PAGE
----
“Destroy All Monsters” a psychedelic mindwarp

book-cover-destroy-all-monstersDespite all pretense to the contrary (smarmy comments at gallery openings, friends who paint/photograph/draw/screenprint, having traded mix CDs for prints), I am not an art afficionado. However, as the saying goes, I know what I like. This collection of the complete run of the ’70s Detroit ‘zine, Destroy All Monsters, from Primary Information, is one of the most fascinating books to come into the Nuthouse mailbox in quite a while.

Visually, this collection is akin to an idea I once had for punishing children: you lock them in a room with nothing but a strobe light, fog machine, and a stereo playing nothing but the Butthole Surfers’ “Sweat Loaf” on infinite repeat at maximum volume. It’s confusing and frightening, but after a point, you give in and accept the fact you’ll have to live with not knowing what the hell’s going on and accept what fragments you can catch glimpse of.

This is a facsimile edition of the ‘zine, meaning what you’re reading is pretty much identical to what was put out in the mid-’70s, complete with different-colored paper, strange Xerox color pages, and the odd smell of mimeograph paper. All that’s missing is the occasional staple. It’s still an engrossing read, even at a nearly 40-year remove from its time,. The advantage of having all the issues in one volume is that you can see how Cary Loren, Mike Kelley, Niagara and Jim Shaw all had their artistic vision and abilities change over the years. The first three issues are far more single-image focused than later ones.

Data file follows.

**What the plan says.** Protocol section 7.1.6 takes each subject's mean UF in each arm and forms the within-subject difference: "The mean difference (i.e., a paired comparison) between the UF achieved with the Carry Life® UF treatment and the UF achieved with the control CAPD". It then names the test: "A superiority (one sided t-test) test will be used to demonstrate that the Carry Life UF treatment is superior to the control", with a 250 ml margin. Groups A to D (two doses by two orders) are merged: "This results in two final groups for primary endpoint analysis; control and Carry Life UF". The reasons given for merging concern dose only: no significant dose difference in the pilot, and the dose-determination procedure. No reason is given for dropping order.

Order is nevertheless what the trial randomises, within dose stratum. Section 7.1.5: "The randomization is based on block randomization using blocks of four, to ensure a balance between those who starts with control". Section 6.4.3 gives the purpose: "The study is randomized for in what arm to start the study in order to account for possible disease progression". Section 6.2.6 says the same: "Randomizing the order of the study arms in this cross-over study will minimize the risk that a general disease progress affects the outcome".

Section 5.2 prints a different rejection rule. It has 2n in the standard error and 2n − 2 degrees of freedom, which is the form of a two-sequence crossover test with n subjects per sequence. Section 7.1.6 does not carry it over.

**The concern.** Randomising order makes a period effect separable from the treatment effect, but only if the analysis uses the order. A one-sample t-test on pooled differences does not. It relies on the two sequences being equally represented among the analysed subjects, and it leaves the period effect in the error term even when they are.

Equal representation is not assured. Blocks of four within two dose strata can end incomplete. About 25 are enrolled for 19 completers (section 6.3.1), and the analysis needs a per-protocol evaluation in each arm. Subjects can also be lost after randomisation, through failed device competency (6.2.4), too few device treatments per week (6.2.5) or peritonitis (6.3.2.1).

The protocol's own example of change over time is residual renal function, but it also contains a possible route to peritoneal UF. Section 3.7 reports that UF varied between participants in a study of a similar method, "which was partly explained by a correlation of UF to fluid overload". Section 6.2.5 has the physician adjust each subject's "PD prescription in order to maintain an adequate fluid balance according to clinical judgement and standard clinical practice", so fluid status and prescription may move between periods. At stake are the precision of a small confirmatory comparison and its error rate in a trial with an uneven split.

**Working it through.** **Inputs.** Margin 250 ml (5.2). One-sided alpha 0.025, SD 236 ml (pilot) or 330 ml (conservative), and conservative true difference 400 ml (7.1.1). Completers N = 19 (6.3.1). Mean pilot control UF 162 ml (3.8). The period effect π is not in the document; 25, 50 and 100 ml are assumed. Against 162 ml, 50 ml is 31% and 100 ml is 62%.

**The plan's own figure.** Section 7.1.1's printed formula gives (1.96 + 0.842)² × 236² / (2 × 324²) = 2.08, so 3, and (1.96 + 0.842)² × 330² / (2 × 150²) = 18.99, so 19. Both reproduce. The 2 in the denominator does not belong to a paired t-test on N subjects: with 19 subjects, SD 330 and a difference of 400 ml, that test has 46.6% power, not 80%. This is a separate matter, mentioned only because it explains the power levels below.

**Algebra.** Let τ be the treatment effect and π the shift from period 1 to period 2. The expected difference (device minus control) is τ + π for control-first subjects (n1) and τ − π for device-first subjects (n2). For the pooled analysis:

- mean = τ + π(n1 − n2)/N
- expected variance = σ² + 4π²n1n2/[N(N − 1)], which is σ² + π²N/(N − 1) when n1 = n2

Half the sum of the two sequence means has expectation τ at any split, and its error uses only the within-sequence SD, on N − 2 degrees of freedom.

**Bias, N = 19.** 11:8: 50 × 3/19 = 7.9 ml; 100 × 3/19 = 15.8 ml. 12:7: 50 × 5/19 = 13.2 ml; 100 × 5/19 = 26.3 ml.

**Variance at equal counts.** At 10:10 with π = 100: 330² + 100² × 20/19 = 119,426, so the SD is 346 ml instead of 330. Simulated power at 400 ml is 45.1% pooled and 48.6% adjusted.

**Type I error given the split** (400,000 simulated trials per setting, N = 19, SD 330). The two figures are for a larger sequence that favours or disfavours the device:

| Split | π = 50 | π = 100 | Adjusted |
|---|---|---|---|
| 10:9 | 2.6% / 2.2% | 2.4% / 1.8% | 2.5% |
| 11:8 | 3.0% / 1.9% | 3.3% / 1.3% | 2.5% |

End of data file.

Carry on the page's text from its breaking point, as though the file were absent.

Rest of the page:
With the fourth issue (coincidentally, the Christmas issue), Destroy All Monsters began featuring much more composite, collage-style art. While it incorporared elements shared with the first three, which would run through the entire run of the magazine – such as film stills, prose and poetry, and a plethora of camp imagery – the pictures and art within began layering far more deeply, and the art and words were more intertwined. The Xerox color insert in the fifth issue only takes the layering and composition to its apex, incorporating psychedelic elements that leave the mind whirling and eyes agog.